South Carolina’s Lowcountry rich with history and culture

Brick Baptist Church and Penn Center, both in St. Helena, South Carolina, are two significant hallmarks of African-American history with which many people are unfamiliar.

Built by enslaved people in 1855, Brick Baptist Church is the oldest church on St. Helena Island. Initially it was a place of worship for White plantation owners with their “higher-ranking” slaves allowed to worship in the balcony, according to a Kelly tour guide Eveline Stevenson. In time, the church was turned over to 8,000 former slaves after plantation owners fled the area.

The Penn School was opened in the church with 132 students as one of the first schools for freed slaves. During the Civil Rights Movement, it served as the only location in South Carolina where interracial groups such as the Southern Christian Leadership Conference and the Peace Corps as well as Martin Luther King Jr. could have sanctuary in an era of mandated segregation. King once walked the grounds there and delivered an early version of his “I Have a Dream” speech at the church.

Today, the two entities attract visitors seeking to learn about African-American history and Gullah culture in South Carolina.

Coffin Point Praise House is one of three praise houses still standing in the Beaufort, South Carolina area.

During a three-hour Gullah-Geechee bus tour in early February that began in Beaufort, South Carolina, and included Ladys Island and Saint Helena Island, Stevenson shared highlights of Gullah history such as how 10,000 Africans from Angola and Congo were kidnapped and brought to Saint Helena to work the rice, indigo and cotton fields. Families of former enslaved people still inhabit the area, 6,000 of which are descendants of those former slaves.

She explained the difference between Gullah and Geechee people is where those kidnapped landed in the U.S. Those who were off-loaded on South Carolina islands became known as Gullah, and those taken off ships on Georgia islands became known as Geechee, she said.

Stevenson took visitors to one of the last remaining praise houses on the island where “low-ranking slaves” were allowed to worship. The tiny white house remains an active part of the community with services and meetings still held there.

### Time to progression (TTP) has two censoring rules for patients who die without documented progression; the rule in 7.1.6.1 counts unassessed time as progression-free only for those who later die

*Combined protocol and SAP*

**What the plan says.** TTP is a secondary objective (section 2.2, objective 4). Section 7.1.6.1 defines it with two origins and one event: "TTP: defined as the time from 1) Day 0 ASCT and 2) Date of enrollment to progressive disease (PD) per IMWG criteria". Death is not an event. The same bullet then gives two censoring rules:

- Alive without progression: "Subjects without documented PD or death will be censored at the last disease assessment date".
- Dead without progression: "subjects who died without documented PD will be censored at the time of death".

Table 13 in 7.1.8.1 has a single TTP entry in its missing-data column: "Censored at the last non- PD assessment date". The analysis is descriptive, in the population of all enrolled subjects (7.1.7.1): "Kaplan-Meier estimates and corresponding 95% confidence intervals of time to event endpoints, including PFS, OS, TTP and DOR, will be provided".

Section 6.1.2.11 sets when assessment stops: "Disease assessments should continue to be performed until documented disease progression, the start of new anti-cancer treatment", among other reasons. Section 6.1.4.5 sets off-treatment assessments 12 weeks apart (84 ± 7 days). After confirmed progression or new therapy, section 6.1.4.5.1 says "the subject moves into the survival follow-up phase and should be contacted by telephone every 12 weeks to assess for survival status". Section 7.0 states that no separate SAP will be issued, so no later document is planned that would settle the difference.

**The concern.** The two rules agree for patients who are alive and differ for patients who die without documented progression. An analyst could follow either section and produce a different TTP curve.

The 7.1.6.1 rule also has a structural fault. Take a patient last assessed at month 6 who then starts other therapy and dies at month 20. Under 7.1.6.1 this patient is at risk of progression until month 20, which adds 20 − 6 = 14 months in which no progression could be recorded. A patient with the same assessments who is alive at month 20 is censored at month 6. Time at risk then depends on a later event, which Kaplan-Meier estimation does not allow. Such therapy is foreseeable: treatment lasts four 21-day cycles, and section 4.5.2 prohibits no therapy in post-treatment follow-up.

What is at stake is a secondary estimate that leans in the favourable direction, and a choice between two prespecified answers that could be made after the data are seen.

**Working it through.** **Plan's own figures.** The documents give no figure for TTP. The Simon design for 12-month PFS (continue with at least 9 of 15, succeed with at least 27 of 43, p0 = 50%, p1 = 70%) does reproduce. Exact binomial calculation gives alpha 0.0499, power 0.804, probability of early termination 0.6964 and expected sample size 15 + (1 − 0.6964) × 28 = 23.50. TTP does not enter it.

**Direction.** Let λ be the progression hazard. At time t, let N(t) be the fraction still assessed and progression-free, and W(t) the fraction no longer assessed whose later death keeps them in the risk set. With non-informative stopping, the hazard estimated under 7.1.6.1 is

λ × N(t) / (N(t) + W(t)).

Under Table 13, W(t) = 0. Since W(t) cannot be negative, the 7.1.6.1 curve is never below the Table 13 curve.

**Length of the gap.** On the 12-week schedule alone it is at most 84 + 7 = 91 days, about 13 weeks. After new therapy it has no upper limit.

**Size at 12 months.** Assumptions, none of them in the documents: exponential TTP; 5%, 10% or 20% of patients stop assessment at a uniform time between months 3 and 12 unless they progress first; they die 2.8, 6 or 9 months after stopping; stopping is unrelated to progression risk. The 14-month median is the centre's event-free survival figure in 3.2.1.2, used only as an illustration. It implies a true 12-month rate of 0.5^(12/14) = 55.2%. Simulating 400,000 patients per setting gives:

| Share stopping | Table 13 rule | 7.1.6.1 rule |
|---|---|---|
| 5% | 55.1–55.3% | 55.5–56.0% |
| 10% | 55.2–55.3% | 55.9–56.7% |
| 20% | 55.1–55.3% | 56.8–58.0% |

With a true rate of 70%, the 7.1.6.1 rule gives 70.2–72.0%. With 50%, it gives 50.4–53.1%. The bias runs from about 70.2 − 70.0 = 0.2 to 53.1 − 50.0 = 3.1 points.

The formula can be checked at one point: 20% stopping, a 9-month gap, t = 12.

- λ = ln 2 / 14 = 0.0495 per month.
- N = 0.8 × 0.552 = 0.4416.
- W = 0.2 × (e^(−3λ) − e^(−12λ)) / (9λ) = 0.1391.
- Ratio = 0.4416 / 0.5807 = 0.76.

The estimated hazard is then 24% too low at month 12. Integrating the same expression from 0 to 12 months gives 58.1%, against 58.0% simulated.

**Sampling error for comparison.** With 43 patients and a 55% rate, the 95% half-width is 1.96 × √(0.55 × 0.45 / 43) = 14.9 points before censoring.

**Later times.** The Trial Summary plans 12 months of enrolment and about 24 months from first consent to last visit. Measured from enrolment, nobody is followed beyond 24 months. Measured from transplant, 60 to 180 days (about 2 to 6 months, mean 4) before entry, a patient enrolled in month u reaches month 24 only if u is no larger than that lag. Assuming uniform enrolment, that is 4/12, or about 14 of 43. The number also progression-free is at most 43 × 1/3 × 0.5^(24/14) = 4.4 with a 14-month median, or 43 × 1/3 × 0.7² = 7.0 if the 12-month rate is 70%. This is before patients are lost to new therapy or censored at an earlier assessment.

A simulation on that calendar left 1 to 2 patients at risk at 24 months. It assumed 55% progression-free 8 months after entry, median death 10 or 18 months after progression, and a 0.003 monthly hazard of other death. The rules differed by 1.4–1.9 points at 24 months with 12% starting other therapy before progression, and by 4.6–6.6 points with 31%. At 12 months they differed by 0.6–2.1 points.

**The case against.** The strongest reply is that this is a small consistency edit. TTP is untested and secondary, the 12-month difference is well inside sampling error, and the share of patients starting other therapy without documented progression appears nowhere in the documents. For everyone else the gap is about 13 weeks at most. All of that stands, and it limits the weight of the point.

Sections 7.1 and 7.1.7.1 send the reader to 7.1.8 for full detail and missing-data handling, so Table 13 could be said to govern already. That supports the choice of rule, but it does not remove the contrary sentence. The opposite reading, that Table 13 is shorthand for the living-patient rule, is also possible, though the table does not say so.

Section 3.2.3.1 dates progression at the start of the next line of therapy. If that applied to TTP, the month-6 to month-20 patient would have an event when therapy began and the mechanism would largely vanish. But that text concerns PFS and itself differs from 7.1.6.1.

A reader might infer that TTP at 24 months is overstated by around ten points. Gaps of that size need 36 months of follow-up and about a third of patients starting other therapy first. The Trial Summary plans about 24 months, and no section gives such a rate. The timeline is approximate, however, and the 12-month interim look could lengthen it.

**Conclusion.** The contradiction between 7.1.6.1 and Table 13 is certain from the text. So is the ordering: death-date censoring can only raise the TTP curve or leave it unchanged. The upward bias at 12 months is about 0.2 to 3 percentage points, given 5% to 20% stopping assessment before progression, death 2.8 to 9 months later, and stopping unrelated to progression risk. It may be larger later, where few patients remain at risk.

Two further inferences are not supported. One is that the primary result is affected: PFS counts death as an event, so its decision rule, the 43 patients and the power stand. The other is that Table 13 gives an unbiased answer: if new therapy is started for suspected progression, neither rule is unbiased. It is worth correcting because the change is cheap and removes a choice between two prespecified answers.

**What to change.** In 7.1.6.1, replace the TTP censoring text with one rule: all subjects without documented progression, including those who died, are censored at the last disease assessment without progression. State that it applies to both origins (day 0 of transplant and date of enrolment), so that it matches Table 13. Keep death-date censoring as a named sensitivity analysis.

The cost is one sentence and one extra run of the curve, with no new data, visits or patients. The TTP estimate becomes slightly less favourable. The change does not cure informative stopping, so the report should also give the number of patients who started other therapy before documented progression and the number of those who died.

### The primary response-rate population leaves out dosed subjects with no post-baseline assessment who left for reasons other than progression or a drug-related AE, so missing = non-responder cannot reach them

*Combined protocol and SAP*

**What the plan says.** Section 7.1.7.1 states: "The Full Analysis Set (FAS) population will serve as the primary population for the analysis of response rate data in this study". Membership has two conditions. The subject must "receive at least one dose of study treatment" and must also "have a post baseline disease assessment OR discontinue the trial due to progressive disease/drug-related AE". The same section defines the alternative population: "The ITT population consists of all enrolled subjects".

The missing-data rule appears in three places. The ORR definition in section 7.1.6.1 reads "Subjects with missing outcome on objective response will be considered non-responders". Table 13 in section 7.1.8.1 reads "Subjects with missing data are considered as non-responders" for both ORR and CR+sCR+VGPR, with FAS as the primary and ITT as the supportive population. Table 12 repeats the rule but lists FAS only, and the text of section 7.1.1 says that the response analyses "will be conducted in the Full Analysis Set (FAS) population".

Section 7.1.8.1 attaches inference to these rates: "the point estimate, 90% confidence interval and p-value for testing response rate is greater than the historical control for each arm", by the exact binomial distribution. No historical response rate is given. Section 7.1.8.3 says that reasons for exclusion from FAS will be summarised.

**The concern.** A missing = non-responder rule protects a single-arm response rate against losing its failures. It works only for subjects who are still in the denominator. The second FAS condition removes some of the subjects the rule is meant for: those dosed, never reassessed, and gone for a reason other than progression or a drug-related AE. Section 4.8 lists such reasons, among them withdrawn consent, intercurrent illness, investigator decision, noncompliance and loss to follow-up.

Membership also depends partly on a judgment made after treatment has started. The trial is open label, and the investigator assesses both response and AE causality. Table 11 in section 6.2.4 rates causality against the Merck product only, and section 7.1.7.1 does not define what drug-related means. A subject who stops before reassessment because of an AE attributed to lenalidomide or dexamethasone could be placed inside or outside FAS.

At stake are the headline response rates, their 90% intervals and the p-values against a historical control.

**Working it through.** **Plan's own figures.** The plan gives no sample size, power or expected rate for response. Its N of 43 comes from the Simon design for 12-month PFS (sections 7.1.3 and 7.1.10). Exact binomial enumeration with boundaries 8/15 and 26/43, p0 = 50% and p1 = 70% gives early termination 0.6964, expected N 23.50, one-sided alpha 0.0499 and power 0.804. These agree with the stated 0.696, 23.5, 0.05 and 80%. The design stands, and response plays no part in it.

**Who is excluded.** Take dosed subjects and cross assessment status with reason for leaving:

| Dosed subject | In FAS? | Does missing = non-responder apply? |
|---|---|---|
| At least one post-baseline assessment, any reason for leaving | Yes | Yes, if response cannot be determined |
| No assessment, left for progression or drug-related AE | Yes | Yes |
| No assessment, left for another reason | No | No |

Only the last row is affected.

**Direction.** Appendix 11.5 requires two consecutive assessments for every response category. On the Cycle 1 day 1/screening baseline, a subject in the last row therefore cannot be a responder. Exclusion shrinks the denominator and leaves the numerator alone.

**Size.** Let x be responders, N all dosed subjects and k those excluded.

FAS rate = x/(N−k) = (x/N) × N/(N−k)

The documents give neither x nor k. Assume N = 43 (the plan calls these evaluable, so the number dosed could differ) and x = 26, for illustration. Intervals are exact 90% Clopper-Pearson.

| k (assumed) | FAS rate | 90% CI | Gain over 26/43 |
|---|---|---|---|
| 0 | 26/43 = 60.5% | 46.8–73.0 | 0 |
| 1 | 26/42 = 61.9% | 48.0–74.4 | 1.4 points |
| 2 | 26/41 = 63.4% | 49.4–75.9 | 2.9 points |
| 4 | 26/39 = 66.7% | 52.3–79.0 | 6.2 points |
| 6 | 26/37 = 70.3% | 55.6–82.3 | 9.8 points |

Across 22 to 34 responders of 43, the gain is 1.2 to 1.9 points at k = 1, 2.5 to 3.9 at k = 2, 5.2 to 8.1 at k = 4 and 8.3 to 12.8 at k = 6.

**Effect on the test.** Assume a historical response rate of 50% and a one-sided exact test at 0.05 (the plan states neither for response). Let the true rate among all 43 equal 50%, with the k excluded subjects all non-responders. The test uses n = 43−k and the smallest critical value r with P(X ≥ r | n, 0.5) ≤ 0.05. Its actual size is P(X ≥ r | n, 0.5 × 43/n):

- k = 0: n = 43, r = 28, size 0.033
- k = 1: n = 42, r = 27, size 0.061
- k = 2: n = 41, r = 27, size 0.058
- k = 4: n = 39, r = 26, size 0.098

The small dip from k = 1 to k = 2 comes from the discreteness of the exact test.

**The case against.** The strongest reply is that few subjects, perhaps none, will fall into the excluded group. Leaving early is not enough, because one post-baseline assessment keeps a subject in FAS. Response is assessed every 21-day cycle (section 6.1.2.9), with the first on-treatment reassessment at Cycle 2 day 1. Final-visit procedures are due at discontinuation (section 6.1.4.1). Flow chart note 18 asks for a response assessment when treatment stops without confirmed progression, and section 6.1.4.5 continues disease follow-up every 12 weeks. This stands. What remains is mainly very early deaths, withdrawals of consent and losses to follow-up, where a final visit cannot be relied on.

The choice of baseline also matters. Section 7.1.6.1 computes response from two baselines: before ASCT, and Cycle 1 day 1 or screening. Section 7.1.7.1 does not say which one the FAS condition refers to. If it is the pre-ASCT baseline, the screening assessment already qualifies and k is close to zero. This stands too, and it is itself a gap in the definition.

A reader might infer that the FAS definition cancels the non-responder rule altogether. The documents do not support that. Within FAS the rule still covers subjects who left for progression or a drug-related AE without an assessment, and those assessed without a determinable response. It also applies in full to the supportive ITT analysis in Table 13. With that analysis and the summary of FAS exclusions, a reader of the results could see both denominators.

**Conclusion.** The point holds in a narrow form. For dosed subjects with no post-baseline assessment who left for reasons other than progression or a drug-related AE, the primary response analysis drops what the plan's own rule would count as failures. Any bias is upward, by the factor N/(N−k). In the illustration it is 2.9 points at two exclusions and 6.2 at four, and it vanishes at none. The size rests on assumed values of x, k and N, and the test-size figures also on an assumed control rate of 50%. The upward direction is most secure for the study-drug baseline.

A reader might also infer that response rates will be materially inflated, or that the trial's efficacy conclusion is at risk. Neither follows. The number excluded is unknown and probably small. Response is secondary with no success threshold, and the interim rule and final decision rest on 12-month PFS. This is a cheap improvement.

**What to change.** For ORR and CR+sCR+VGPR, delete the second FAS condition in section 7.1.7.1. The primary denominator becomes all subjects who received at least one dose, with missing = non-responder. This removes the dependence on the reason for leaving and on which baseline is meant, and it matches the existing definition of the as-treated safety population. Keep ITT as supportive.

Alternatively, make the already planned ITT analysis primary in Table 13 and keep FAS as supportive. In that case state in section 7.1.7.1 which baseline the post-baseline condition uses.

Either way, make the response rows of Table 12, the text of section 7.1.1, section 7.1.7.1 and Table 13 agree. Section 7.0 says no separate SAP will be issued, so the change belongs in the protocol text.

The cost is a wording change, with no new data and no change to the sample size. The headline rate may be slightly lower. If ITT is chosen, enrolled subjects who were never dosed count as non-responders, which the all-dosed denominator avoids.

Recently in a Penn Center dining hall, Marion “Rollen” Chalmers was preaching the gospel of rice.

The farmer who grows “heritage grains” such as Carolina gold rice and Charleston gold rice, touts the health and taste advantages of his grains compared to most of the traditional rice found in grocery stores.

Chalmers says these grains are not bleached and striped of their nutritional value as are many commercially produced grains. They are also cold milled, which also does not rob the grain of its germ.

Chalmers was part of a Black History Month program Feb. 4 and was joined by chef Benjamin “BJ” Dennis to educate an audience about the differences between commercially mass-produced grains and heritage grains such as Sea Island yellow flint grits and Sea Island red rice and grocery store white and brown rice and grits.

Tour guide Eveline Stevenson explains this private residence once was Coffin Point Plantation. Photos by Gale Horton Gay

Heritage grains are healthier, according to Chalmers, as they are cultivated without the use of pesticides, herbicides, and chemicals. He said his rice requires refrigeration or freezing to maintain freshness. They also have a distinct aroma and taste and are often featured in high-end restaurants. These days vegetables are bred for shelf life and durability at the expense of healthiness and flavor, Chalmers said.

Dennis, who used one of the heritage grains in a rice dish he demonstrated before the audience, added that enslaved people in America were often given “broken rice” as a less quality starch but if cooked properly it can be more appealing than longer grain rice. He noted that many fine restaurants use broken rice as grits and risotto.

A native of Charleston, Dennis, a personal chef and caterer who has spent time in Africa, infuses the flavors and culture of South Carolina’s Lowcountry into his Gullah Geechee cuisine.

For more information on the Penn Center, go to and for details about the Gullah Geechee tour, go to

Go to for general travel information for the area.


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